In 1991 the Environmental Protection Agency discovered the carcinogenic chemicals tetrachloroethylene and trichloroethylene had leached into the groundwater plume located under Peninsula Boulevard near Woodmere Middle School in Hewlett.
In 2004 it was listed on the EPA’s Superfund list. The project began in 2011 when they pumped the polluted groundwater to the surface to be treated; that phase cost $21.5 million. In September of last year, the federal agency announced phase two, which is expected to cost $24.7 million.
The EPA is currently designing phase two, which will address the source of the contamination. The agency decided that the best course of action would be to inject the groundwater with non-hazardous additives that would break down the contaminants into vapors that they would then extract, “Now that cleanup options have been selected,” said EPA spokesman, David Kluesner. “The next step is to design and implement the cleanups.”
Kluesner said that the start date for the next phase of the operation may be dependent on their ability to hold the owner of the former Grove Cleaners at 174 Peninsula Blvd., in Hewlett, financially responsible. According to the EPA, this was the site where the contamination originated. “The timing of the start of cleanup depends on the outcome of potential negotiations with the potentially responsible parties,” he said. “And/or the prioritization of cleanup funds for this project should the private parties not agree to pay for or perform the cleanup.”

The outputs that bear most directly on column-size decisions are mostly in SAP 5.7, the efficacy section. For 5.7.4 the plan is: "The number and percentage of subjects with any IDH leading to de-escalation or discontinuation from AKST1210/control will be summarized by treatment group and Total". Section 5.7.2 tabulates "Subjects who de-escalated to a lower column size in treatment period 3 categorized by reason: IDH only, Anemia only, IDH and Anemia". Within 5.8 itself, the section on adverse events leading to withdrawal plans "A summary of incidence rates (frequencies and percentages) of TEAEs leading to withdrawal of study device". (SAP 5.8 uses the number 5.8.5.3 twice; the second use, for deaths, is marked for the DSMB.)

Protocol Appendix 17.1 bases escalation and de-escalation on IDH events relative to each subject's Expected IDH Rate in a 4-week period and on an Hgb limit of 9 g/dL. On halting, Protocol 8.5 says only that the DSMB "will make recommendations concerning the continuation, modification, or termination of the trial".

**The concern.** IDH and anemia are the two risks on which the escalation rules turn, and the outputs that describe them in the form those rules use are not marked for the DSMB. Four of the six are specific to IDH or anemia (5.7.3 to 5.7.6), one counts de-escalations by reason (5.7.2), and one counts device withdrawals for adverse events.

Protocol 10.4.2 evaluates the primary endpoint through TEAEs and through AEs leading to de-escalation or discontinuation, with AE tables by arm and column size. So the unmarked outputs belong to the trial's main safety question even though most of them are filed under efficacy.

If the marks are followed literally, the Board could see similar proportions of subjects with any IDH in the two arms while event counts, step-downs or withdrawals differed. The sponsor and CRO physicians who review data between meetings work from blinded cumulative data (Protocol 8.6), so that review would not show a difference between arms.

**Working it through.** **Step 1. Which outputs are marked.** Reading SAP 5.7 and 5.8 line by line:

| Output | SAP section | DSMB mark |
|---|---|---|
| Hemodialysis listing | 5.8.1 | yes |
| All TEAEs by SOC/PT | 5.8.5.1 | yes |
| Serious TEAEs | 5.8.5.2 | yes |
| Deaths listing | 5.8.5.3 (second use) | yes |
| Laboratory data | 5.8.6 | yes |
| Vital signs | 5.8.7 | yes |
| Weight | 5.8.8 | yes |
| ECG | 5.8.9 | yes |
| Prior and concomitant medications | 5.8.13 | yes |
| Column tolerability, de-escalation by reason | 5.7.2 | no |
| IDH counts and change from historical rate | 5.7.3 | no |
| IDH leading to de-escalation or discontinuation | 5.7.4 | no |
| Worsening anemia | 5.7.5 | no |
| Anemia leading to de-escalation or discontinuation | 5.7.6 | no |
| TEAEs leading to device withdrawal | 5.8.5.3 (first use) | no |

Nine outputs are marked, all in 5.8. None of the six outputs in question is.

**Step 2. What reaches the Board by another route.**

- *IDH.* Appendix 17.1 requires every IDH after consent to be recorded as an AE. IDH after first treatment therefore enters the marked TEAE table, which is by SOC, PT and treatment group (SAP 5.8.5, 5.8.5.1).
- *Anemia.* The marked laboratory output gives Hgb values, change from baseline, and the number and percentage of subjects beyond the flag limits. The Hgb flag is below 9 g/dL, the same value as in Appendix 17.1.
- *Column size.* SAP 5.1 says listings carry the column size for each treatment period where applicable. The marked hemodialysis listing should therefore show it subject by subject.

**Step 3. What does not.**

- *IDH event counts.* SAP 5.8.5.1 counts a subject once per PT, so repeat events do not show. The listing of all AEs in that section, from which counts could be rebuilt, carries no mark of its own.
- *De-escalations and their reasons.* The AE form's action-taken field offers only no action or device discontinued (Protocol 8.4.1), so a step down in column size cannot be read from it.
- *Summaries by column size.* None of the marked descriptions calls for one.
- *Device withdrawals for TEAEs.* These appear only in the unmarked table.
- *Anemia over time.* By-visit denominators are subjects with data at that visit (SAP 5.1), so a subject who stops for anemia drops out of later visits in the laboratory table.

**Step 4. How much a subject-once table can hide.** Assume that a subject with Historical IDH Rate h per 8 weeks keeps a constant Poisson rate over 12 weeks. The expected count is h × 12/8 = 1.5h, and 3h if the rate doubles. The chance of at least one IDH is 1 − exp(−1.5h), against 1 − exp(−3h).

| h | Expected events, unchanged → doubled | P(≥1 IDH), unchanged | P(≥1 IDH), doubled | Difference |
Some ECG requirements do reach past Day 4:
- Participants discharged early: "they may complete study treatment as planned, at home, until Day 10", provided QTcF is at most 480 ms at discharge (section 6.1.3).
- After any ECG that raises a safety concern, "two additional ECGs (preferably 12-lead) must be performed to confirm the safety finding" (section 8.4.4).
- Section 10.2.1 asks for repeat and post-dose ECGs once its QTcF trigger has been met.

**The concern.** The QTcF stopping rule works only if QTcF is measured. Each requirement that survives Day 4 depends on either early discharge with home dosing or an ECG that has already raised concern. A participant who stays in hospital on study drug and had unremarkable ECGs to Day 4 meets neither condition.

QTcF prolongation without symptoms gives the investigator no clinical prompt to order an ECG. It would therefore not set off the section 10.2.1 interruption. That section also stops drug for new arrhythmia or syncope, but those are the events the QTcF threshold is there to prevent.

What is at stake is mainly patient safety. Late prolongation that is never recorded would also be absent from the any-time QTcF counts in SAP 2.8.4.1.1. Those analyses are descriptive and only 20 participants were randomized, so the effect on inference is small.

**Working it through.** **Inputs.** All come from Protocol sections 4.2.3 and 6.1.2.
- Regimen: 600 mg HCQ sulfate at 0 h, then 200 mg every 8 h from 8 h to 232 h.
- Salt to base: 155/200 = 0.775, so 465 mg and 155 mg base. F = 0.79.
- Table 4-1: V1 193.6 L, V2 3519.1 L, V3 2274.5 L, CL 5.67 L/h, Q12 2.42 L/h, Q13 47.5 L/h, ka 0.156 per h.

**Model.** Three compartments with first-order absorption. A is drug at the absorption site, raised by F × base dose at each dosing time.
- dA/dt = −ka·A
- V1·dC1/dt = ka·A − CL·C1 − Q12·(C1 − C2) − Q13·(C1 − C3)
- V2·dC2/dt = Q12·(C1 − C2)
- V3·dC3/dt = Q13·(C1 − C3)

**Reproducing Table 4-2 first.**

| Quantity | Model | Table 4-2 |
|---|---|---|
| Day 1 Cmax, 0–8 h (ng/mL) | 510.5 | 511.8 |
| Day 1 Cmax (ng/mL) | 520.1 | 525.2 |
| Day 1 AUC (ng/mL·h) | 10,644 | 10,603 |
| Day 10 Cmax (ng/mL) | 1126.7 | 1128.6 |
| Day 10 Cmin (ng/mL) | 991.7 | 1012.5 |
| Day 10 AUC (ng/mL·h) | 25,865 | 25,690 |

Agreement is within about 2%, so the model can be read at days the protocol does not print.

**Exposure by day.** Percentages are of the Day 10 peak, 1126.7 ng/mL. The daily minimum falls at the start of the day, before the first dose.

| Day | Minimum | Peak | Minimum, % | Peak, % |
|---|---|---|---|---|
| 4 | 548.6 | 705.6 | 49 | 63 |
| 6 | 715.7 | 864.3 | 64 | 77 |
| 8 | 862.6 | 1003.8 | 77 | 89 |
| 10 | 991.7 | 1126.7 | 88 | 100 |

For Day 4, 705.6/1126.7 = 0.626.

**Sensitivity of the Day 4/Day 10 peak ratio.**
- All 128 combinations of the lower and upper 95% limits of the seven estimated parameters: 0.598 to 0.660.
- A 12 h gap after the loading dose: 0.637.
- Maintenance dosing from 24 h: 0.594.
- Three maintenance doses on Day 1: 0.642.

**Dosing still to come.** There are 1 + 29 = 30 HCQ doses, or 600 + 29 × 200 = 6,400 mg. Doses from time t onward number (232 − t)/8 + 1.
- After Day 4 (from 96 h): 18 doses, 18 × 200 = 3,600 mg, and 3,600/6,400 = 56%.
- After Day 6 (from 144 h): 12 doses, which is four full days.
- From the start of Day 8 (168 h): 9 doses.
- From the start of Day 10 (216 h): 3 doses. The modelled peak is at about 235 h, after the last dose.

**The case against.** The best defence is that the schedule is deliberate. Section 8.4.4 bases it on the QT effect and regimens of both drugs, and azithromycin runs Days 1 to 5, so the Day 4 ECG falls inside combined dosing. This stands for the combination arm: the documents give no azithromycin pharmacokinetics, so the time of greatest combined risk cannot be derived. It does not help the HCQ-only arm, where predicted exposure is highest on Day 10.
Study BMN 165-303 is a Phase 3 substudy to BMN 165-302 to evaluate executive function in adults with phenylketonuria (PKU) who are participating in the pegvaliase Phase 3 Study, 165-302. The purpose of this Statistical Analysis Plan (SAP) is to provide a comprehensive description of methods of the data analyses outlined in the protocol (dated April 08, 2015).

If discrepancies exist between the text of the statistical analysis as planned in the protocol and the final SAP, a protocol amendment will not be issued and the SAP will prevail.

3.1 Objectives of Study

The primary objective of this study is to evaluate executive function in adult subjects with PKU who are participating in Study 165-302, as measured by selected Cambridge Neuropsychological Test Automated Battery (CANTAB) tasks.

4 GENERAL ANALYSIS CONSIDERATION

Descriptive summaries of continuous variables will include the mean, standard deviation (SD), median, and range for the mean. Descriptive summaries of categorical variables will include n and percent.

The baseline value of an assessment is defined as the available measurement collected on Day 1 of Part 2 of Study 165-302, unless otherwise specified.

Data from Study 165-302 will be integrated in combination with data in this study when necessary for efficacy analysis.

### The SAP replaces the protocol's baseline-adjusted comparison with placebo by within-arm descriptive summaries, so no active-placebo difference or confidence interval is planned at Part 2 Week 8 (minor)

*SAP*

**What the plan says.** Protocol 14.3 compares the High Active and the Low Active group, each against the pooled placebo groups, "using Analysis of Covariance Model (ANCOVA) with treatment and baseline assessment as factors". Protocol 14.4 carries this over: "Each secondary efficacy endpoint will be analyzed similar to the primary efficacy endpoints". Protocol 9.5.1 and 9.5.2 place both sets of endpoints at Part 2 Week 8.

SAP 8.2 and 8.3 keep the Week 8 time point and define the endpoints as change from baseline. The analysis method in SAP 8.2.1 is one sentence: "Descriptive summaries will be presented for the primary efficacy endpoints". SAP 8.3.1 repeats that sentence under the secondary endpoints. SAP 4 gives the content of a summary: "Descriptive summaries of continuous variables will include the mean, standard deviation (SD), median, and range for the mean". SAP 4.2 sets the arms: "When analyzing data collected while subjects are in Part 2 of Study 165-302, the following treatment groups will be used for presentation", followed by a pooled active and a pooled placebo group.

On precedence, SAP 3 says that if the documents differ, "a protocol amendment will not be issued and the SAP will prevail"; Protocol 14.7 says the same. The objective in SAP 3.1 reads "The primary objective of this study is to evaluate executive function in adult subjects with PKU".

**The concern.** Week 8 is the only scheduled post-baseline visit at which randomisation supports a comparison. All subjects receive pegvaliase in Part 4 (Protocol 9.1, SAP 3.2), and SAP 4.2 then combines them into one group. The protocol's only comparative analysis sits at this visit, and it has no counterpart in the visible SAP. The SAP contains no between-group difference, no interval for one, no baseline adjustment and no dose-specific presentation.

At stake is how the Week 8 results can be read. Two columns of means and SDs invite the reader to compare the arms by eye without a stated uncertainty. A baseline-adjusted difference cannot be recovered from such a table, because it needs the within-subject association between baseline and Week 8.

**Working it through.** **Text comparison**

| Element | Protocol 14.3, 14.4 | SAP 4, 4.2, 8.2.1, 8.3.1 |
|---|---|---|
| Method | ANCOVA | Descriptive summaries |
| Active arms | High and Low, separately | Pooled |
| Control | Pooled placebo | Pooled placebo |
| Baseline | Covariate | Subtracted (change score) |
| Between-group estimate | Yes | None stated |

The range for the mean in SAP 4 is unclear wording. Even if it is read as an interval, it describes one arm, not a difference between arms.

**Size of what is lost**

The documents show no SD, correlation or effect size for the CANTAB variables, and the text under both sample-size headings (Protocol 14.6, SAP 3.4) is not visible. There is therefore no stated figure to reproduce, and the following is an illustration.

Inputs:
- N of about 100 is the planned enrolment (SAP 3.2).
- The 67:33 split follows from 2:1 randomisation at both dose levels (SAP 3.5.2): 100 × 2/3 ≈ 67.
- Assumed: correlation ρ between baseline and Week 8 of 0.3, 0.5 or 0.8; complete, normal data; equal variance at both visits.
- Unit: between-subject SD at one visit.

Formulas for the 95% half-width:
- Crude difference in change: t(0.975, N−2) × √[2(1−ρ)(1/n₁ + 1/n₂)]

The funds for the project, assuming the agency cannot hold the owners of the now-gone dry cleaners to cover the costs, would come from EPA’s Superfund treasury. The Superfund exists to give the agency the capital and the authority to clean-up contaminated sites when there is no viable responsible party.
At a community meeting at the Hewlett Fire House in June of 2017, Gloria Sosa, the project manager, said she didn’t expect the actual work to begin until 2019 as the design phase typically takes anywhere between 18 and 24 months. Sosa confirmed that things had not changed since then, and that is still the expected timeline.
While both PCE and TCE are carcinogens, if ingested at even a fraction of the level that the EPA detected at the site, however, the area’s drinking water comes from a well 1,00 feet north of the site, which is also regularly monitored for contamination.
There has not been another community meeting scheduled yet, but Kluesner said that there will be another one at some point during this planning phase. In the meantime, for more information visit epa.gov/superfund/peninsula-groundwater.
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